Attempt to ban fracking in Youngstown derailed

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Youngstown voters won’t have to contend with the pesky anti-fracking issue in next month’s general election. The Ohio Supreme Court made sure of that with a 4-3 ruling handed down last week.

The ruling upheld a decision by the Mahoning County Board of Elections not to place two charter amendments, including the fracking ban, on the Nov. 7 ballot. Proponents of the amendments had filed an appeal with the high court.

The elections board is made up of two Republicans and two Democrats.

Had the proponents been successful in their appeal, Youngstown voters would have been asked for a seventh time to approve a misguided, self-aggrandizing ban on hydraulic fracturing in the city.

We have been consistent in our opposition to this effort for the simple reason that the so-called Community Bill of Rights would not have given city government many of the rights envisioned in the proposed charter amendment.

We have argued that the ban would have been unenforceable under current state statutes. Indeed, the Ohio Constitution gives the Ohio Department of Natural Resources exclusive authority to oversee the hydraulic fracturing process used to extract oil and gas from beneath the earth’s surface.

Organized opposition from the business and labor communities has centered on the practical aspect of the Bill of Rights. Jobs tied to the drilling industry in the city, including hundreds at Vallourec Star, would have been threatened.

Finally, the amendment has been pulled out of thin air because there are no companies with serious plans to drill for oil and gas within city limits. That is why we characterized the effort as self-aggrandizing.


The other proposed charter amendment that will not appear on the November general election ballot deals with how elections are conducted in the city.

It would hav e restricted political contributions to $100 per ballot measure and candidate, and only permitted city residents to contribute.

The amendment also would have banned corporations, labor unions, political action committees, political parties and other campaign-funding entities to give money to city candidates and ballot issues.

We shared the opinion of those who contended that such restrictions would have been unenforceable given the U.S. Supreme Court’s rulings on money and political campaigns.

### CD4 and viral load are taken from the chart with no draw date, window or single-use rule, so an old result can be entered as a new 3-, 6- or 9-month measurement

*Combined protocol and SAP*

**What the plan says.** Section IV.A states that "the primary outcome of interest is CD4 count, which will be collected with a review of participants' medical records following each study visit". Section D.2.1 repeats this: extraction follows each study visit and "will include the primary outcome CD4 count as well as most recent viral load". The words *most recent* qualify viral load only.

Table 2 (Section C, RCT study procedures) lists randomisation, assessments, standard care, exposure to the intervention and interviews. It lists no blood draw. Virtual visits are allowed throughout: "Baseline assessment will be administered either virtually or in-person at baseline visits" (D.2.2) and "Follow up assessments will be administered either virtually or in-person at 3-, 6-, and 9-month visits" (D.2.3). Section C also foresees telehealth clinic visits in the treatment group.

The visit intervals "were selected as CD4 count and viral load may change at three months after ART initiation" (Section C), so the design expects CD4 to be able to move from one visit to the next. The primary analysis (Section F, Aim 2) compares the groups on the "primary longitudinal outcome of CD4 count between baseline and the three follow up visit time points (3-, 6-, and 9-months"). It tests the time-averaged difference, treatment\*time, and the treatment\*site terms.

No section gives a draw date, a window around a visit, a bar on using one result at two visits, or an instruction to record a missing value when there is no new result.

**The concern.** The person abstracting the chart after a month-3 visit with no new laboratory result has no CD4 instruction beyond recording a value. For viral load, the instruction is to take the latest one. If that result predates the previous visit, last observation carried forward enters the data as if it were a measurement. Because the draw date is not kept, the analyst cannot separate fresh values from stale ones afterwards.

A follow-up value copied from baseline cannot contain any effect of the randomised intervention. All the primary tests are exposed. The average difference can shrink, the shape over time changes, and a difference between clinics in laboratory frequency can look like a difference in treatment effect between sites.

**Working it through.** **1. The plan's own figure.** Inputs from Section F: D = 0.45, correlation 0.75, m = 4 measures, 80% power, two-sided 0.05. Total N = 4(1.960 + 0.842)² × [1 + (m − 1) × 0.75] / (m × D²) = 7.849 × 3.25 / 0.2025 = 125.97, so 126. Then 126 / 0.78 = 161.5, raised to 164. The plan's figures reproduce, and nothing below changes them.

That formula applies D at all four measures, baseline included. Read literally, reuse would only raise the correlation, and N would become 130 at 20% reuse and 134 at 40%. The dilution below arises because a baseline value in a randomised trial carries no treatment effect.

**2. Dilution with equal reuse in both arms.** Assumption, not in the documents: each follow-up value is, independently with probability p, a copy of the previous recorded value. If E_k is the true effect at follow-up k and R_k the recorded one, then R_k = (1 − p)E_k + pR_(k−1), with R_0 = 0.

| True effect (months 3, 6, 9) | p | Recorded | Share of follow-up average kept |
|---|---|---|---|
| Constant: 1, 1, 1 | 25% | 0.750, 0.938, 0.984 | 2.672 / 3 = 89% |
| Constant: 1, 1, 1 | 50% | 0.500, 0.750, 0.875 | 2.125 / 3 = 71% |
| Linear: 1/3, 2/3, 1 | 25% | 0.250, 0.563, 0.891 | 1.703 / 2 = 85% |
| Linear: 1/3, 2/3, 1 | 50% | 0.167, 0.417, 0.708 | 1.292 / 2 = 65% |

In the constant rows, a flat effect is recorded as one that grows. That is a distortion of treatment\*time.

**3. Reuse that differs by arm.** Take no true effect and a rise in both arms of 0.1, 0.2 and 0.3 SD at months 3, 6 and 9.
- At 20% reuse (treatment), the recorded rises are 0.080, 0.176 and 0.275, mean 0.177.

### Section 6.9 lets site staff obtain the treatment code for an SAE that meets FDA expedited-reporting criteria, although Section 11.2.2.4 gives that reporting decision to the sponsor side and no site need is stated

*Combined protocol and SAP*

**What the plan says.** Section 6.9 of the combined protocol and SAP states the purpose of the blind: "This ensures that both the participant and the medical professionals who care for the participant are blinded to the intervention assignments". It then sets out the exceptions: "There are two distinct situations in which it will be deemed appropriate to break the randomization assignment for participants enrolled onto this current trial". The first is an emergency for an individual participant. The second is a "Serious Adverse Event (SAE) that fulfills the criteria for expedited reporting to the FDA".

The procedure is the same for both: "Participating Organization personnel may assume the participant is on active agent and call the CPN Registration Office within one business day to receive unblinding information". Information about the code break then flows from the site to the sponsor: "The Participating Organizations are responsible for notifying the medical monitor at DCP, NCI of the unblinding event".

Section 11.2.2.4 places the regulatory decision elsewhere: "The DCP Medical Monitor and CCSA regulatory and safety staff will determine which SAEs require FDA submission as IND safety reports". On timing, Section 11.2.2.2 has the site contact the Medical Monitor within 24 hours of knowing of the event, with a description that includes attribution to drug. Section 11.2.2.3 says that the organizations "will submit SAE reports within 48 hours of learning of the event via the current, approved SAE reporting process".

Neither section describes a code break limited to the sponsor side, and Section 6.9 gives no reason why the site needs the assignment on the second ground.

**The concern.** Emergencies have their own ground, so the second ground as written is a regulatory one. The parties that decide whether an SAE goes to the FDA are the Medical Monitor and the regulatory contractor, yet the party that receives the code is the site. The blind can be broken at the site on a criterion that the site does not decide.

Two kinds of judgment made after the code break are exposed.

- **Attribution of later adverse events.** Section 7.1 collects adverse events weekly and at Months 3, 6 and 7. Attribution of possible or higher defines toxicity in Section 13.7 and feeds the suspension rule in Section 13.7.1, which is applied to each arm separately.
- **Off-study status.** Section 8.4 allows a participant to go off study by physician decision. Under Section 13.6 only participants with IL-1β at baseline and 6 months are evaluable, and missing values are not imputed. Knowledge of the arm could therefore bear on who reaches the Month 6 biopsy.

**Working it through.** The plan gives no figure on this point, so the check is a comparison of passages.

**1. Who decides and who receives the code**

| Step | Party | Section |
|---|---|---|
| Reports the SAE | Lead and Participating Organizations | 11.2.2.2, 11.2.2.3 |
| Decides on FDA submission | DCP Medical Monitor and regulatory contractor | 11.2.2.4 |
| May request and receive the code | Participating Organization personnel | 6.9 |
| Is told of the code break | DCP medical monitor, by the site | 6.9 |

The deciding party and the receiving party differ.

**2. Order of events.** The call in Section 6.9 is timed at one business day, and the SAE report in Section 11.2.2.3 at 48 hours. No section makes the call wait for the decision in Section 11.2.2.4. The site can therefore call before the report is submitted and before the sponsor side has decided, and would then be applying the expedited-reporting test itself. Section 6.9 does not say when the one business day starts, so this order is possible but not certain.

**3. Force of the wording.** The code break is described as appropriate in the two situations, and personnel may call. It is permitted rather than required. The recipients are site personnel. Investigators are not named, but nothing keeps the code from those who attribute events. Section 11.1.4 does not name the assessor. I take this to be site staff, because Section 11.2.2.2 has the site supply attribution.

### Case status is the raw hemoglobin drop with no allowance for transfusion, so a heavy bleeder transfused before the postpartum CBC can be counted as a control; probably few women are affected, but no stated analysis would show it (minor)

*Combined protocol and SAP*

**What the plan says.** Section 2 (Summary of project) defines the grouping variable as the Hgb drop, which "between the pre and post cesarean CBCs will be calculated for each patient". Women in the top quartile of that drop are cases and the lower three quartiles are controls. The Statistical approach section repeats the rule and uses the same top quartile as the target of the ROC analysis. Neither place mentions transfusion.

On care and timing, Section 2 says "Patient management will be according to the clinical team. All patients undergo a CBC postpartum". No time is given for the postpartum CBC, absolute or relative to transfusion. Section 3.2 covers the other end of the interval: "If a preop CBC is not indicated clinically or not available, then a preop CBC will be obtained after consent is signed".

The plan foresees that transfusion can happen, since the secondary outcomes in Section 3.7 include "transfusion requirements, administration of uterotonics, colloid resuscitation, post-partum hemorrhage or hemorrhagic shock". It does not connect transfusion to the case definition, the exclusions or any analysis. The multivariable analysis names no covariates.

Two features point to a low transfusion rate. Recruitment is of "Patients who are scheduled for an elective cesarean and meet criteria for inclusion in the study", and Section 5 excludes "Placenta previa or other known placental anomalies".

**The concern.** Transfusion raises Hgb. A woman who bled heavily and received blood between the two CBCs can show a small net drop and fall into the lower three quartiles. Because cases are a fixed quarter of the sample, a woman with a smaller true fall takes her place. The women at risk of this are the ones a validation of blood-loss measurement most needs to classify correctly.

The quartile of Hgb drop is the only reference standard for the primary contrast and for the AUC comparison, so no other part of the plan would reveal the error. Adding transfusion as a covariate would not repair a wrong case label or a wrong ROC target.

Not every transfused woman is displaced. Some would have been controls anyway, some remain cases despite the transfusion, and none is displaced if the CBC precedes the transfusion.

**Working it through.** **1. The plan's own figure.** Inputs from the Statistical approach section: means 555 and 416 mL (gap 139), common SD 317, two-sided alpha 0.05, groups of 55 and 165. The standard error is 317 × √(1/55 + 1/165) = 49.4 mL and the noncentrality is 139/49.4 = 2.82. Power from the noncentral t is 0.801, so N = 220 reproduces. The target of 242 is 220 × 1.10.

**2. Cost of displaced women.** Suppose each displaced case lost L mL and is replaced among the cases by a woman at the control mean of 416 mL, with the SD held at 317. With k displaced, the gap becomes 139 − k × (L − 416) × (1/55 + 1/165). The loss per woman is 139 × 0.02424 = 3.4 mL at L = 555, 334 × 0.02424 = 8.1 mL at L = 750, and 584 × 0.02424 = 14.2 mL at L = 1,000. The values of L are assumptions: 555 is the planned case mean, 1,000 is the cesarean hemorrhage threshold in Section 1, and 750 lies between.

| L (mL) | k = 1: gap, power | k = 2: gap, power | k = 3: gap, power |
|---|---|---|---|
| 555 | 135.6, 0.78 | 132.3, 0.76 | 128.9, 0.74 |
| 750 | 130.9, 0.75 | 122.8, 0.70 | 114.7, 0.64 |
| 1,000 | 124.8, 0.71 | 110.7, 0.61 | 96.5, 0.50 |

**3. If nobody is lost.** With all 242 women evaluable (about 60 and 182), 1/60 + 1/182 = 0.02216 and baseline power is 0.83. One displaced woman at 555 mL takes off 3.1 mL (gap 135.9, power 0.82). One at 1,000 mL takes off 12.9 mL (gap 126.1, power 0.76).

There was one provision in the proposed charter amendment dealing with city elections that had merit.

It would have eliminated political party primaries, replacing them with nonpartisan ones in which the top two vote getters would face off in the general election.

Youngstown is a predominantly Democratic city, which means that the winner of the Democratic primary more often than not ends up winning the general election.

As a result, voters who aren’t registered Democrats have little say in the outcome of elections.

In rejecting both proposed charter amendments, the elections board focused on a new state law, House Bill 463. It requires boards to invalidate local initiative petitions if they determine that any part of the petition falls outside the constitutional authority of the local government to enact it.

However, the Ohio Supreme Court did not deal with the constitutionality of HB 463 in upholding the board of elections’ decision. Instead, the four-justice majority relied on case law.

Reaction from one of the architects of the proposed amendments was predictable:

“The ‘corporate state’ is alive and well and doesn’t work for the people,” said Susie Beiersdorfer. “I agree with the minority [the three justices] that House Bill 463 is unconstitutional.”

To be sure, debate over the new state law will continue to rage. However, Beiersdorfer is ignoring the fact that “the people” of Youngtown voted six times against the anti-fracking amendment.

Indeed, last year, some 22,000 city voters had their say on the matter. It was the largest chunk of the electorate, and the result was unequivocal: 55 percent voted against the anti-fracking amendment.

It’s time for the self-appointed watchdogs of society to concede that a ban on fracking in the city of Youngstown will not become a reality anytime soon.

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